observed in Philippine elections
June 28, 2022
QUEZON CITY – The
International Coalition for Human Rights in the Philippines (ICHRP)
has completed its independent monitoring and assessment of the
Philippine elections that took place on May 9, 2022. The main
finding is that the election was not free, honest, or fair by
international standards. It was a classic ‘guns, goons, and gold’
contest and marked by a successful massive social media campaign to
rebrand the kleptocratic Marcos family’s brutal dictatorship as the
golden age of Philippine politics. The return of the disgraced
Marcos family to center stage in the Philippines is consistent with
the feudal dynastic system that is the centerpiece of political life
in the country.
Evidence gathered by the
International Observers Mission
The Philippine Election
2022 International Observer Mission (IOM) was established as a
response to Investigate PH’s independent international investigation
into human rights violations in the Philippines. The IOM has had
over 60 observers from 11 countries on the ground since April 1, who
have meticulously documented the campaign, the vote, and the
aftermath in various areas including Central Luzon, National Capital
Region, Southern Tagalog, Southern Luzon, Central Visayas, Western
Visayas, Eastern Visayas, and Mindanao. IOM observers included
members of national parliaments, lawyers, trade unionists, church
people, youth and students, educators, scientists, and human rights
advocates. At various times, the IOM observers themselves were
subjected to harassment and red-tagging by the police and military.
“The observers reported
that the May elections showed a higher level of failure of the
electronic voting system than ever before, along with a higher level
of blatant vote-buying, a disturbing level of red-tagging of
candidates and parties, as well as a number of incidents of deadly
violence. A large number of voters did not get to cast their vote,
and many had to trust that election officials would later put their
marked ballot paper through a Vote Counting Machine, thus
undermining the secrecy of the vote,” said Lee Rhiannon, former
Australian Senator and Commissioner of the IOM.
Massive fraud and failure
of the democratic process
The main conclusion of the
IOM is that the recent Philippine national elections were a failure
of the democratic process. The elections took place in the most
repressive context seen since the time of dictator Ferdinand Marcos.
Military and state officials openly campaigned against the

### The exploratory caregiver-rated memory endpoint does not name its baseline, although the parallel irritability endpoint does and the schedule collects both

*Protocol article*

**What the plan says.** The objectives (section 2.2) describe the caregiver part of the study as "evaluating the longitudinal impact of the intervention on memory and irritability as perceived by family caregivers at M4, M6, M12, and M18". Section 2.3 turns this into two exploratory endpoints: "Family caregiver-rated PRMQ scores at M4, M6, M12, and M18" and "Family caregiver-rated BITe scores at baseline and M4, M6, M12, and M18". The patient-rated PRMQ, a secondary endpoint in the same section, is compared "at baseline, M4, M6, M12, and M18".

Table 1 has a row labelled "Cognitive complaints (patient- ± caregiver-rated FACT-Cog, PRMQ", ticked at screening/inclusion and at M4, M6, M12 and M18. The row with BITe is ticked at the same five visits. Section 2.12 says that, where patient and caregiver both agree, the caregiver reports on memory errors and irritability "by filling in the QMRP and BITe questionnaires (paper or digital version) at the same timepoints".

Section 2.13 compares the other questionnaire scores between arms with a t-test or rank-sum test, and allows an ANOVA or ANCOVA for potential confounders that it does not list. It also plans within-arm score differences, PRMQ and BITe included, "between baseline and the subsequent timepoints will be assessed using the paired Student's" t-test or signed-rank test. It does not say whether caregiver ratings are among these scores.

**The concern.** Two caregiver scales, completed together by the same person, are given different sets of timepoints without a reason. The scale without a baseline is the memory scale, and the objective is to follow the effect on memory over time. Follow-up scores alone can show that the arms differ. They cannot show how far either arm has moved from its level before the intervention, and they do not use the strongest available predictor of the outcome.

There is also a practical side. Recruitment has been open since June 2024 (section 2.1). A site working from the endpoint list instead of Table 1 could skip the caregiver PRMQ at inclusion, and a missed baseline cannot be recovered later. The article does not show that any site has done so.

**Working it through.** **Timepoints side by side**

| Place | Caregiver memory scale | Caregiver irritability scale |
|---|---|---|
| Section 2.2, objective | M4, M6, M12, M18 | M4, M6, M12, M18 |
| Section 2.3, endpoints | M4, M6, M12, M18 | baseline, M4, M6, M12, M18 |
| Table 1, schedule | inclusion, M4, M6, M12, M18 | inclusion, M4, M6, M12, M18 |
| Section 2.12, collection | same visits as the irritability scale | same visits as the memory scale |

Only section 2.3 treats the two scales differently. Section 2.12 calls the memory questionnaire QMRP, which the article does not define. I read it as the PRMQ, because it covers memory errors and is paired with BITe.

opposition by red-tagging the Leni Robredo campaign, as well as
other candidates for Senate and partylist groups. “Throughout the
election campaign, the Duterte government continued its orchestrated
campaign of state terror. As part of its war on dissent, the
government marshalled the entire machinery of government, including
the judiciary, the military and police; and government departments
of education, social services, and local governments,” said Danilo
Arao of the anti-election fraud organization Kontra Daya. The IOM
observed soldiers in Eastern Visayas up to the election day
intimidating people not to vote for Bayan Muna and other progressive
The May 9 election did not
meet the standard of “free, honest, and fair” because of these
prevailing conditions. It robbed voters of access to reliable
information, access to voting places without intimidation, and a
credible vote counting system. The IOM has reported election-related
violations of human rights since early March in the form of
political killings, shootings, abductions, death threats, political
arrests, harassment and surveillance of candidates and supporters,
large-scale red tagging, widespread vote-buying, media manipulation
and repression, fake news, and harassment of journalists by the
Marcos campaign. IOM researchers identified that the 2022 election
results were the first time in five presidential elections in the
Philippines that the number of votes garnered by an Automated
Electronic System (AES) president is higher than the number one AES
elected senator, suggesting massive fraud.
Rule of political
“The tendency towards a
one-party state evident under the Duterte regime was omnipresent in
the results of the May vote. In essence it was an exercise in para-military
democracy fused with a system of feudal dynastic rule,” said Chris
Ferguson, IOM Commissioner and former General Secretary of the World
Communion of Reformed Churches. While there remain many political
parties, most pay fealty to the Marcos-Duterte bloc. The opposition
was all but wiped out in the Senate, with only one of the 12
candidates elected not allied with the Marcos-Duterte bloc in one
way or another, and 3 political dynasties now controlling a quarter
of the Senate seats. Similarly, the partylist system has been
corrupted by dynastic politics to the point where only a shrinking
sliver of the successful groups represent disadvantaged or
marginalized sectors in Philippine society. “The partylist system
should return to its intended purpose because now it is yet another
failed attempt to democratize the Philippine political process,”
Democratic reforms needed
within the Philippine political system
The results of the May
election are the latest in a series of chronic failures of the
Philippine political system to offer the economic and social reforms
required to advance social rights and speaks to the need for major
reform. These political reforms required to democratize the
Philippine polity include removing the feudal family dynasties from
politics, reviewing the efficacy of the AES and renewing the
partylist system to give a greater voice to the marginalized and
“For the international
community and proponents of human rights, the results of the
election represent a worst-case scenario. ICHRP’s concern is that